TikTok is no different. A few years later, YouTube did something similar with Shorts and has enjoyed tremendous success ever since. However, with video-focused social media, it's not merely about building a platform where you can post videos with glittery effects and have an infinitely-scrolling feed of videos posted by others.

Instead, it is more about serving millions of videos that a viewer finds interesting, therefore staying engaged for hours. That's where the content algorithm comes into the picture. TikTok spent years fine-tuning its algorithm in such a way that it keeps serving a barrage of short videos that you can't stop watching. Instagram continues to work towards that algorithm nirvana, while Google is leveraging its massive search platform to give Shorts an edge.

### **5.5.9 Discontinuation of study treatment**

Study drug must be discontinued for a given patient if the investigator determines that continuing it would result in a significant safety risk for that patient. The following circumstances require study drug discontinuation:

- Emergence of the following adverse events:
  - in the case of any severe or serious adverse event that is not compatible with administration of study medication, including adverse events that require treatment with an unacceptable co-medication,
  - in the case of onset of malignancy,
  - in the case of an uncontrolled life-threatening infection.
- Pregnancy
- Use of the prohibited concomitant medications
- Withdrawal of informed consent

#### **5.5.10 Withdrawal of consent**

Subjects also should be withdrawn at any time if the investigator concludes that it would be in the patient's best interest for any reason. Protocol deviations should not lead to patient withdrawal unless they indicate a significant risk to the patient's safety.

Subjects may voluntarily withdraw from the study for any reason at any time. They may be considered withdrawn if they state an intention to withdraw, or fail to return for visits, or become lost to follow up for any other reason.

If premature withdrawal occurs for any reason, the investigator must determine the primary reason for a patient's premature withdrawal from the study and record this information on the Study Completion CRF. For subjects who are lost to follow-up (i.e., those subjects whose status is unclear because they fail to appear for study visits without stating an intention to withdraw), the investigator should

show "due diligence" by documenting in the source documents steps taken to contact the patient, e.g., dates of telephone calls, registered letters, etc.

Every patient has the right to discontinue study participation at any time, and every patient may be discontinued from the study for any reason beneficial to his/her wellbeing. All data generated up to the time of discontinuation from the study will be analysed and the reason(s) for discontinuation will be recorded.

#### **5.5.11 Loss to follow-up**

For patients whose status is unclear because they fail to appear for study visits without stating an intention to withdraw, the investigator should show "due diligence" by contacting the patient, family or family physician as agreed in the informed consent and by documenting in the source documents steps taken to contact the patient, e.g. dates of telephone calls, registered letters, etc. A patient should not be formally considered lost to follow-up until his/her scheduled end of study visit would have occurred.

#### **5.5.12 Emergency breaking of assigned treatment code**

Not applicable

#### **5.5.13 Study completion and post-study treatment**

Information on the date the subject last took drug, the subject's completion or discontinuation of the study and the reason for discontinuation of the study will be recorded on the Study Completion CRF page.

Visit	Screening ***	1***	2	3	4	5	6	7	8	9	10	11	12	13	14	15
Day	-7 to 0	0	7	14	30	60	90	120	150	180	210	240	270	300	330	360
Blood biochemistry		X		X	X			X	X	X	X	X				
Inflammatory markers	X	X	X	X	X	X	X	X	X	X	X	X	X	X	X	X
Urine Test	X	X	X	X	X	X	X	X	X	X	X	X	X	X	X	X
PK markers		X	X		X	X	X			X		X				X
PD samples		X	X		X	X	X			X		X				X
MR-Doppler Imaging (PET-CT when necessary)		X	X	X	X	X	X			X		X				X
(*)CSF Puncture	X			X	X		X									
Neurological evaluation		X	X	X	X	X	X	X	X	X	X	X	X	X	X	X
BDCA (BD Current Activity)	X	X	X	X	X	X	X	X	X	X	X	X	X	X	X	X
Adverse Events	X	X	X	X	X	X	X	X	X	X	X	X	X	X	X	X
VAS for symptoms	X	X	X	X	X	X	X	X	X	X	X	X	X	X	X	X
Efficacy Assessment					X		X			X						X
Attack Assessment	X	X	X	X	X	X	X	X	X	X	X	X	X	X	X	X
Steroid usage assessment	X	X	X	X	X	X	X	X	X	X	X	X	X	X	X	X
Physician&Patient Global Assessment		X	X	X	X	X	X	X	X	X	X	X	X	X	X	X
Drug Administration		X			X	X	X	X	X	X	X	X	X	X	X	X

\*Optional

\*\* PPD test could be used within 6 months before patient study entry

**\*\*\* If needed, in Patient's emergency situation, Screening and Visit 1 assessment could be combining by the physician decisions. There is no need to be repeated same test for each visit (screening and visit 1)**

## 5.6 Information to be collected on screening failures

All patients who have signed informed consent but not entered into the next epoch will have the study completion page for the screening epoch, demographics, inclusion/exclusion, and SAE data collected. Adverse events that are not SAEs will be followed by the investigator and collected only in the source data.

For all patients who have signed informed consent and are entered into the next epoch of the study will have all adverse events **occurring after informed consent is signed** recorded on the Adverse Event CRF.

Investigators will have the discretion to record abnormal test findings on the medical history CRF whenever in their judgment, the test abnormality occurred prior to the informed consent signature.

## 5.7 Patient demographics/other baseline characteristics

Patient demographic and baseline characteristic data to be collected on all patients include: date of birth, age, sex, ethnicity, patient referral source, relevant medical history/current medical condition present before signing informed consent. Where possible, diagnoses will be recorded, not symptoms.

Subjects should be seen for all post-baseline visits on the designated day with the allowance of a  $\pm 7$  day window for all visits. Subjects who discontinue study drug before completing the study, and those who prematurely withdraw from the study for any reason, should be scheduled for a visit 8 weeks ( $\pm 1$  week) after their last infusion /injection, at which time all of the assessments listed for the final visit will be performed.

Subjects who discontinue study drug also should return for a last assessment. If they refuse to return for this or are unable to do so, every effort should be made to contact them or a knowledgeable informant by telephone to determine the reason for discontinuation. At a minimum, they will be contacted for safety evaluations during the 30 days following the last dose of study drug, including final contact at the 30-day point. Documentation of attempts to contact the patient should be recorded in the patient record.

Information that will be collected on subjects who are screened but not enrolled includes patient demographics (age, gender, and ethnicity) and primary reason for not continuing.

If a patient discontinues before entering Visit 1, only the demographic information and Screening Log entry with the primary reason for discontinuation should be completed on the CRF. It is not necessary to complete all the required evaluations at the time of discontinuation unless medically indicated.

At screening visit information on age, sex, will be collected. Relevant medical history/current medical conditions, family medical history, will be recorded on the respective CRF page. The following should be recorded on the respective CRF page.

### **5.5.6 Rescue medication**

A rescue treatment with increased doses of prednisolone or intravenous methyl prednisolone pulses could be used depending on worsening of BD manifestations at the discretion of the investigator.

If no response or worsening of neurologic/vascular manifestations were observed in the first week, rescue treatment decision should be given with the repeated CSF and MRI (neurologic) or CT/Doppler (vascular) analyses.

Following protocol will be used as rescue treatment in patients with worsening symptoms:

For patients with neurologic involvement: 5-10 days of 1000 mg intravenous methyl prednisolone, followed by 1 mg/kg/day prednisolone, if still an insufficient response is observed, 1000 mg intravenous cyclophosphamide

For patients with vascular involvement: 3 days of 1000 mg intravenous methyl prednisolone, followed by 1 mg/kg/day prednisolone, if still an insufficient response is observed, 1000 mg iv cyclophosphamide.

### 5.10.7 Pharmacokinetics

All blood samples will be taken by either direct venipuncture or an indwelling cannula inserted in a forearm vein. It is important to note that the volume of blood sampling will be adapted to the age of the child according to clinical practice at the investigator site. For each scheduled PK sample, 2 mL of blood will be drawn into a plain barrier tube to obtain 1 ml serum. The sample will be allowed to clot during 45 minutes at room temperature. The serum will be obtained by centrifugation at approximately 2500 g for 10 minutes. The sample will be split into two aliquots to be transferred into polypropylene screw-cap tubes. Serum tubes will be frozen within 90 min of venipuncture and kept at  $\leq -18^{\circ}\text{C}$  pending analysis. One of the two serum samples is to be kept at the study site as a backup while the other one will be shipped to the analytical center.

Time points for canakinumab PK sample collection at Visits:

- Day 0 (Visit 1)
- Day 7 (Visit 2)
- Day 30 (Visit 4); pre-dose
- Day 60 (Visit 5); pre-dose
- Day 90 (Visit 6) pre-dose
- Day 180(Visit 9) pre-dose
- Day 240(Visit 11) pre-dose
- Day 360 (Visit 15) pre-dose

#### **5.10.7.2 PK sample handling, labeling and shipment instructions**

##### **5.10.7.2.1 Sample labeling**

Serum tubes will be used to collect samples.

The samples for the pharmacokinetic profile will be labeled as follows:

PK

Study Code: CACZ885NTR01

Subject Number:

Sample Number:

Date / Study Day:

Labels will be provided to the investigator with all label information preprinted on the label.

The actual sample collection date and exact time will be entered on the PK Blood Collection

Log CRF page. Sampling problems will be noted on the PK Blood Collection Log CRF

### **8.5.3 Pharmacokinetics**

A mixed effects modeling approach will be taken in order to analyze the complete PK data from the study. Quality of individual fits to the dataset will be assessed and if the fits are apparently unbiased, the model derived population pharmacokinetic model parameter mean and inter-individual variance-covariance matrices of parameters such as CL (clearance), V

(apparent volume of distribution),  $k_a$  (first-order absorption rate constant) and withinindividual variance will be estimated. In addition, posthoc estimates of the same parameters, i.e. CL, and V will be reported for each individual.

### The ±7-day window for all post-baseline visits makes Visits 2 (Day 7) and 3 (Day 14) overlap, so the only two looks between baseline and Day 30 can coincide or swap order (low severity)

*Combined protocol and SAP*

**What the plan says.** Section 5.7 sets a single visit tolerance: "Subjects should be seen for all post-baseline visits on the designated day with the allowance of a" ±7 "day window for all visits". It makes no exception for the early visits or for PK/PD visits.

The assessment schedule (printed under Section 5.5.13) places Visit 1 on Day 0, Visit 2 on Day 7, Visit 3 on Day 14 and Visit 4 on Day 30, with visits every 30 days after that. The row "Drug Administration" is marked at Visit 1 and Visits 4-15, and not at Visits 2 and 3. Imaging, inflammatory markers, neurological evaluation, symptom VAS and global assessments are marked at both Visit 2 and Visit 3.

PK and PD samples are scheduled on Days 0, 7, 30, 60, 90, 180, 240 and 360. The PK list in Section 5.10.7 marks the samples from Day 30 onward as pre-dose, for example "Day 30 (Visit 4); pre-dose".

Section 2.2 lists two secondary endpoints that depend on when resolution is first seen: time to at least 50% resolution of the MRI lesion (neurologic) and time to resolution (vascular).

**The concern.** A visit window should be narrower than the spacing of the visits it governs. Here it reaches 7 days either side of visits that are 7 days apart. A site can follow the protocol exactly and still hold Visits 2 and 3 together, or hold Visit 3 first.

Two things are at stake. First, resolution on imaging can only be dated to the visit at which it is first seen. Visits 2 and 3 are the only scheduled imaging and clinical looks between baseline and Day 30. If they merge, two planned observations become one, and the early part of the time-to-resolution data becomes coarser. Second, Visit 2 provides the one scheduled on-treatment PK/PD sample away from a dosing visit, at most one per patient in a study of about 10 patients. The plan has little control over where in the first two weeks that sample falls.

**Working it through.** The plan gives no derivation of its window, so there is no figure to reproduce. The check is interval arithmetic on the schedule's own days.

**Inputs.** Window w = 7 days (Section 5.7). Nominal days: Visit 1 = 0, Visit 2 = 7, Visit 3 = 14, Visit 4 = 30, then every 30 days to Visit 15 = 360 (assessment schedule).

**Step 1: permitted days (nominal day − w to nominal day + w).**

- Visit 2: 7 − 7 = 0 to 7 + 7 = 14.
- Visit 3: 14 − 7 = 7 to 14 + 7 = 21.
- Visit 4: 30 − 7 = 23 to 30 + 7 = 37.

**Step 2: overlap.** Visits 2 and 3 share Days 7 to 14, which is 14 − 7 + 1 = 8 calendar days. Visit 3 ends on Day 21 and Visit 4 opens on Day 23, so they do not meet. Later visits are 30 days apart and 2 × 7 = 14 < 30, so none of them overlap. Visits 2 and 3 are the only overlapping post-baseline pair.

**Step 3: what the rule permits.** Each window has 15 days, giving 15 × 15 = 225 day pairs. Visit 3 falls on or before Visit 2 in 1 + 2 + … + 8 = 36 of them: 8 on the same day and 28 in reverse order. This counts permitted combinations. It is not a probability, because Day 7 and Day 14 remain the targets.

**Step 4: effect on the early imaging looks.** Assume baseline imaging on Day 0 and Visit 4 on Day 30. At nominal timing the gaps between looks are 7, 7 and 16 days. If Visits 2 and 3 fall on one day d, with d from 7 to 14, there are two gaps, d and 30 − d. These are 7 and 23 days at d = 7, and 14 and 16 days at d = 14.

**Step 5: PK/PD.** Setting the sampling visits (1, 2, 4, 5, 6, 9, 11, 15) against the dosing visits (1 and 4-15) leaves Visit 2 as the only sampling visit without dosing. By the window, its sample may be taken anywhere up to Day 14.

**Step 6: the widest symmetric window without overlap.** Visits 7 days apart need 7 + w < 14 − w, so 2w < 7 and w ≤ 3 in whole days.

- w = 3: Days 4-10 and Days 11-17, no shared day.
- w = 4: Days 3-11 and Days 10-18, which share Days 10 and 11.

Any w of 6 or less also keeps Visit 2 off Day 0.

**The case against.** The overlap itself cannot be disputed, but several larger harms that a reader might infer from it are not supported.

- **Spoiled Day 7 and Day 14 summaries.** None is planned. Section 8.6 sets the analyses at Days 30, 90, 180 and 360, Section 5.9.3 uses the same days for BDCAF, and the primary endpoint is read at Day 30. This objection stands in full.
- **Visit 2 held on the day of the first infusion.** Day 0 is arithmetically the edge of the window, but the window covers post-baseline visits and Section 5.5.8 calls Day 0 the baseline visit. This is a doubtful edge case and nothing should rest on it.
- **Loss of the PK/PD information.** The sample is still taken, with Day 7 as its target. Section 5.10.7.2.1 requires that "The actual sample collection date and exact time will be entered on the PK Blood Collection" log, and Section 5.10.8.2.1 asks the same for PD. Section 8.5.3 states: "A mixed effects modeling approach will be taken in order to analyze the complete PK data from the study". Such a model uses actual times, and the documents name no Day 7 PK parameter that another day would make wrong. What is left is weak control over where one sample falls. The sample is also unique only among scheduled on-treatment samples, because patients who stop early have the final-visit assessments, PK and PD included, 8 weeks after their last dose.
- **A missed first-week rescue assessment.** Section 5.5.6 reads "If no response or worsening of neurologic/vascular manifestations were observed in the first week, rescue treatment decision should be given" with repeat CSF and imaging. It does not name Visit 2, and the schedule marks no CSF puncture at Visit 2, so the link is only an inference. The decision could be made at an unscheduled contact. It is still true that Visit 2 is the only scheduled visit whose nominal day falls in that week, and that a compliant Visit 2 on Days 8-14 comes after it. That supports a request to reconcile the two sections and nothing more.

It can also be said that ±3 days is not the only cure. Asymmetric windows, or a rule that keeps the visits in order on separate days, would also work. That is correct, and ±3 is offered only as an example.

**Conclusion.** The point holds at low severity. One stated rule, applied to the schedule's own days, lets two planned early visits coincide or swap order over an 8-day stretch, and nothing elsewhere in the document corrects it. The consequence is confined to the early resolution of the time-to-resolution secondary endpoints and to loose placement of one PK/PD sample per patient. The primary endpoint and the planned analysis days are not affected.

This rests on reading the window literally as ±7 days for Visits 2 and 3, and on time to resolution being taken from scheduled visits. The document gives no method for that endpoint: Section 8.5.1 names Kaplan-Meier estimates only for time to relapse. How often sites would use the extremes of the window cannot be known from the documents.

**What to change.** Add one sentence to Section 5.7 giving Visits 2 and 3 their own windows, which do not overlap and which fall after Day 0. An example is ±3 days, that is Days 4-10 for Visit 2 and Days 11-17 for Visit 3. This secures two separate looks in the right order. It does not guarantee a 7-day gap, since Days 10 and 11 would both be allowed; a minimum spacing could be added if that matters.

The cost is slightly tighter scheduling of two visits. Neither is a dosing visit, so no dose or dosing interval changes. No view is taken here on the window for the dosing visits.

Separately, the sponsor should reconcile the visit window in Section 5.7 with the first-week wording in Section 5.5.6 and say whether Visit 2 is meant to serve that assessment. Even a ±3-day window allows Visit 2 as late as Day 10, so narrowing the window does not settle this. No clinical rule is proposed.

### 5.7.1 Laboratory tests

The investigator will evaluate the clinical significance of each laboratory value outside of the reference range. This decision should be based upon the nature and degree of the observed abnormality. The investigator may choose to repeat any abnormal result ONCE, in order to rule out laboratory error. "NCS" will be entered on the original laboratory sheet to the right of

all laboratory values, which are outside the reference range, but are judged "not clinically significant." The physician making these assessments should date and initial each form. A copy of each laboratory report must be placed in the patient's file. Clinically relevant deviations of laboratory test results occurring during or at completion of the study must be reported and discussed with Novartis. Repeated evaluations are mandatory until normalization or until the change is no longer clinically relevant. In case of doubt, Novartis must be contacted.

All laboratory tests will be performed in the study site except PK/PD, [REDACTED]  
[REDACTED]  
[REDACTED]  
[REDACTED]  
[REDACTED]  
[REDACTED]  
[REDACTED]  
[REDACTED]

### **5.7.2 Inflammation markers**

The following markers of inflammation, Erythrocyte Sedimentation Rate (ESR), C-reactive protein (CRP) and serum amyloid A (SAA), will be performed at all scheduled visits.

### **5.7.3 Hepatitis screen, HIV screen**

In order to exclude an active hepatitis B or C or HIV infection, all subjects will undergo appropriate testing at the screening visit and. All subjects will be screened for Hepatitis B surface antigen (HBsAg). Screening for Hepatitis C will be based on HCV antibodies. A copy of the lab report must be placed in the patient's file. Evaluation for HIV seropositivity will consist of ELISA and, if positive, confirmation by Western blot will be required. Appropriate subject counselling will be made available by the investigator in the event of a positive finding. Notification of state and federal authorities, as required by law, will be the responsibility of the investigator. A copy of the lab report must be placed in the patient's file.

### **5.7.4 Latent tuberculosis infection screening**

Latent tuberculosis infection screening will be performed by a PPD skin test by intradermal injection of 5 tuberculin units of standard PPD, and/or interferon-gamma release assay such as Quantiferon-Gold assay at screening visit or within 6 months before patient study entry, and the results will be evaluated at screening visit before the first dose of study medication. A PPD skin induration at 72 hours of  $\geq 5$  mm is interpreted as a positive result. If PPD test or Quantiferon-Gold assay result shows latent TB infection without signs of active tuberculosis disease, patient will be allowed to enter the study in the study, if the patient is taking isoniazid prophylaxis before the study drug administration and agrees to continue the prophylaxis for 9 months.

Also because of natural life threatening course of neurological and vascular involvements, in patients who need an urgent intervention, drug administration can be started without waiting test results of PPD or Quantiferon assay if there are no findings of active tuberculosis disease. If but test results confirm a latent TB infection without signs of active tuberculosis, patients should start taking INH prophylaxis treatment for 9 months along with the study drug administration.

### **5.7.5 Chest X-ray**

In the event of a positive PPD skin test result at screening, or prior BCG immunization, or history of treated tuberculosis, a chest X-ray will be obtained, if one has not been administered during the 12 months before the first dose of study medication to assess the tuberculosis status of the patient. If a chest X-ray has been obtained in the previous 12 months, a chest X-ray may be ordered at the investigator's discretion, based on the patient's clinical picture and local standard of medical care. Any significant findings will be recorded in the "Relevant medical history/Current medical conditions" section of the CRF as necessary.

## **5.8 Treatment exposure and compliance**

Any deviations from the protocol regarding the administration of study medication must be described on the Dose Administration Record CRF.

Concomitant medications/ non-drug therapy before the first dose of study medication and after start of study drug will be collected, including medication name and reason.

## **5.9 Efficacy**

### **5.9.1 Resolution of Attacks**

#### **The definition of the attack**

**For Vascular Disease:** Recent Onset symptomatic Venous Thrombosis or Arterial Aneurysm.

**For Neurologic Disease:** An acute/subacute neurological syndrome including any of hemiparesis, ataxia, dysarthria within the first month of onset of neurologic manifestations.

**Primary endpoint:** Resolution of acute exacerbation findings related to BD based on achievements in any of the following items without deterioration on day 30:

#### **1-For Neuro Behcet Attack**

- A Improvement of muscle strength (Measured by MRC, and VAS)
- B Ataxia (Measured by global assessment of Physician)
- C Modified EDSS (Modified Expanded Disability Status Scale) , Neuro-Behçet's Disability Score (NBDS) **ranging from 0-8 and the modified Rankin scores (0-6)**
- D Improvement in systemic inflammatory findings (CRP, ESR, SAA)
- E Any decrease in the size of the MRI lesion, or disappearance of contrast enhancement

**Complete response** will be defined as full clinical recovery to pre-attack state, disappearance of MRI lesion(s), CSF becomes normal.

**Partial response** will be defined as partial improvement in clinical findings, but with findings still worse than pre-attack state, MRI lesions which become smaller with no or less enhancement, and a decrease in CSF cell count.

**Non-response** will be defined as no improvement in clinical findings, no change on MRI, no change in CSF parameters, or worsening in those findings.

Twitter is a a little short on talent

Twitter doesn't really have the resources just to step up and reach the same level of finesse as TikTok, Instagram, or Shorts. Twitter would easily need a few quarters, if not years, to even stand in the same technical and algorithmic league with Vine as its rivals. In the past couple of weeks, Musk has gutted the company of talent, got rid of entire departments, and shut down active projects to save money and prioritize plans that he thinks are important in the immediate future.

It is unclear whether Musk has retained — or fired — the entire team that was working on Twitter's own endlessly-scrolling feed of vertical full-screen videos. But given the share of layoffs in each department, that team is likely running low on talent and uncertain resource allocation.